Science trumps hysteria when it comes to breast milk and pesticides

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The scientific literature has established that, when possible, breast milk offers terrific advantages to children, so it was the perfect way for anti-science groups to promote fear and doubt about a commonly used pesticide called glyphosate, which has been used by home gardeners for decades under the name Roundup.

Though the U.S. Environmental Protection Agency has never found reason for concern, in 2014 an advocacy group called Moms Across America called into question the safety and healthfulness of breast milk. It had pesticides in it, they claimed.

Though the study was dismissed by credible scientists due to its shoddy methodology, it was sensationalized by anti-science groups like the Natural Resources Defense Council and sympathetic mainstream media outlets. For that reason, a team of scientists, including an executive committee member for the International Society for Research in Human Milk and Lactation and a national spokesperson for the American Society for Nutrition, tested women in various parts of the United States and in Russia, tried to replicate the provocative claims.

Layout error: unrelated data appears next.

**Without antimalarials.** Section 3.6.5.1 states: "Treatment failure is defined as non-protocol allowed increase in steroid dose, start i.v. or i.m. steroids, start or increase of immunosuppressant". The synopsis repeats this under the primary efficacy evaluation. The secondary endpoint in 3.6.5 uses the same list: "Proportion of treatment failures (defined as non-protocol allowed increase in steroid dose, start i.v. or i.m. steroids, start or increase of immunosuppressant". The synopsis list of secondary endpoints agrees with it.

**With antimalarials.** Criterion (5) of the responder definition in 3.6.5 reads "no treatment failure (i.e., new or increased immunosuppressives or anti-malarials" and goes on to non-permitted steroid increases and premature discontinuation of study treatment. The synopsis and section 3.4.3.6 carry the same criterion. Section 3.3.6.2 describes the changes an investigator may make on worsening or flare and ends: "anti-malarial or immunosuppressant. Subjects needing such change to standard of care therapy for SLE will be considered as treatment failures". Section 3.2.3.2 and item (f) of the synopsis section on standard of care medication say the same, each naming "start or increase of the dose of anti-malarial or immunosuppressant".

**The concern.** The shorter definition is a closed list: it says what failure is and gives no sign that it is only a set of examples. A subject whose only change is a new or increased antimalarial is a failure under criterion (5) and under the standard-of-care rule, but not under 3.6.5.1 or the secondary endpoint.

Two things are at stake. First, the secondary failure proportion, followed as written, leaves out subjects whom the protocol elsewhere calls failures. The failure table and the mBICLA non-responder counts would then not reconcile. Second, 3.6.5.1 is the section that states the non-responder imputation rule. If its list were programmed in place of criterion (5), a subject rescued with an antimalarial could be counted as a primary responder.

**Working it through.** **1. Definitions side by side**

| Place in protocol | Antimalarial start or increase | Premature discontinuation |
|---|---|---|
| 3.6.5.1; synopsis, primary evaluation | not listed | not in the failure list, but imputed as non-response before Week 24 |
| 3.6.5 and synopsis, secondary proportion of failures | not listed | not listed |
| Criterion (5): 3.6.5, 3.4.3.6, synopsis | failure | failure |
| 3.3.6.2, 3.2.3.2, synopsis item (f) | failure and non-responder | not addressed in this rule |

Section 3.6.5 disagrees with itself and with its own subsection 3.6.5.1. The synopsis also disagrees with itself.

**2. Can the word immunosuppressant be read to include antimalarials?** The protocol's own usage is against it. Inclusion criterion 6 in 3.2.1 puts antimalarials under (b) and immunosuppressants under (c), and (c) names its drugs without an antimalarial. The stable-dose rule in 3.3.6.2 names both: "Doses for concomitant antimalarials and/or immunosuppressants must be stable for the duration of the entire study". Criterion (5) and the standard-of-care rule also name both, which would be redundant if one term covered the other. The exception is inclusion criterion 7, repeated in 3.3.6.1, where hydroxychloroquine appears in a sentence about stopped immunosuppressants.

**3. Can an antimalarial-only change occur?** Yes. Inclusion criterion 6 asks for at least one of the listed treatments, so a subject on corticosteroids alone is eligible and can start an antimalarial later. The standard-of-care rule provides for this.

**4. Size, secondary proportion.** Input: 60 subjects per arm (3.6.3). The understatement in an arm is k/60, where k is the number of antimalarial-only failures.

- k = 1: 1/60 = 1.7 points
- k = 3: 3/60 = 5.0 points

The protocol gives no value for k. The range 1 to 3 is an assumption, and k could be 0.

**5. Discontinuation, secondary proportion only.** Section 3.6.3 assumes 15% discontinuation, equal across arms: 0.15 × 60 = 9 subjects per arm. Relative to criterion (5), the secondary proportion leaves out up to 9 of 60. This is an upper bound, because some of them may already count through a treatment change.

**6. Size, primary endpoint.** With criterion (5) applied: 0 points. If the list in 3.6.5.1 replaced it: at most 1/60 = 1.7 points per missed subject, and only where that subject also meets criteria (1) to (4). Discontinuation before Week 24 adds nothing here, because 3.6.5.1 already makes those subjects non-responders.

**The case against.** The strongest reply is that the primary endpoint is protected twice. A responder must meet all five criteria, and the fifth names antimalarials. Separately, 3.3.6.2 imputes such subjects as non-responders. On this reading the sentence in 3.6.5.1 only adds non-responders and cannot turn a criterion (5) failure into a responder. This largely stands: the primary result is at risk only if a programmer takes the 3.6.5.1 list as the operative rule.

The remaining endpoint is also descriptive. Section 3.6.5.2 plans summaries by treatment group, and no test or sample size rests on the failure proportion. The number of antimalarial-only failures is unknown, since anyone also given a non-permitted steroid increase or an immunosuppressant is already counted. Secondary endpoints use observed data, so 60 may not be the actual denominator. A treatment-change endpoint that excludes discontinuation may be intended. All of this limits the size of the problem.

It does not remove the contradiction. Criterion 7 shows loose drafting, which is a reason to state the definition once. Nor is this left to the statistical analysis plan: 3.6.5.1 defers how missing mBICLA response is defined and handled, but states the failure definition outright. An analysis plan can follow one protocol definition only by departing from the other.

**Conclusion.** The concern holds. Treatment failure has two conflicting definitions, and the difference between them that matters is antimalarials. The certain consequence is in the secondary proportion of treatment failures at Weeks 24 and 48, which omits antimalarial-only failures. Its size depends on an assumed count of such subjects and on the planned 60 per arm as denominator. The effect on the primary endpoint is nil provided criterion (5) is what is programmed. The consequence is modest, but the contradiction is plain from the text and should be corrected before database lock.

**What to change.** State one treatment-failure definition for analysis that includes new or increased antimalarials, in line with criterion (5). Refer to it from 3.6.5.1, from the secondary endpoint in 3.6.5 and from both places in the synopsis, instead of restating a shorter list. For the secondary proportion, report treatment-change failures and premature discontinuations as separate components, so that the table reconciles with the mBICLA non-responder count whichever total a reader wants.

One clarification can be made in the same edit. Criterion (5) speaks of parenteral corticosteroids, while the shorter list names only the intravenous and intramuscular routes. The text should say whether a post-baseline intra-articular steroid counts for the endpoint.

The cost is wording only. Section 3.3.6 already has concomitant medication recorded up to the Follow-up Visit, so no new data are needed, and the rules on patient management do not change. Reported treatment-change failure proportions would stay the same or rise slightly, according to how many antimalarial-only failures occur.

Are you terrified? That was the plan of groups who use scare tactics about modern food to raise money. Credit: Credit: 'Evidence that glyphosate, the active ingredient in Roundup®, is not present in human milk', Michelle K McGuire, Kimberly Lackey, Janae Carrothers, Bahman Shafii, William Price, and Mark A McGuire at the Federation of American Societies for Experimental Biology Conference

Even with women living on or next to farms and handling glyphosate, urinary glyphosate levels and tests for metabolites were either non-existent or so low they could only be detected with the kinds of tests that make it possible to find anything anywhere. Even when women had detectable amounts of glyphosate in urine, there was neither glyphosate nor any glyphosate metabolites in any milk sample. Analyses of the milk samples were independently verified at Wisconsin-based Covance Laboratories, which is not affiliated with any of the study authors.

What did scientists do right that activists got wrong? They used the correct test, high sensitivity liquid chromatography-mass spectrometry methods specifically optimized for the task rather than using a methodology (using a test for water) that was certain to generate incorrect results.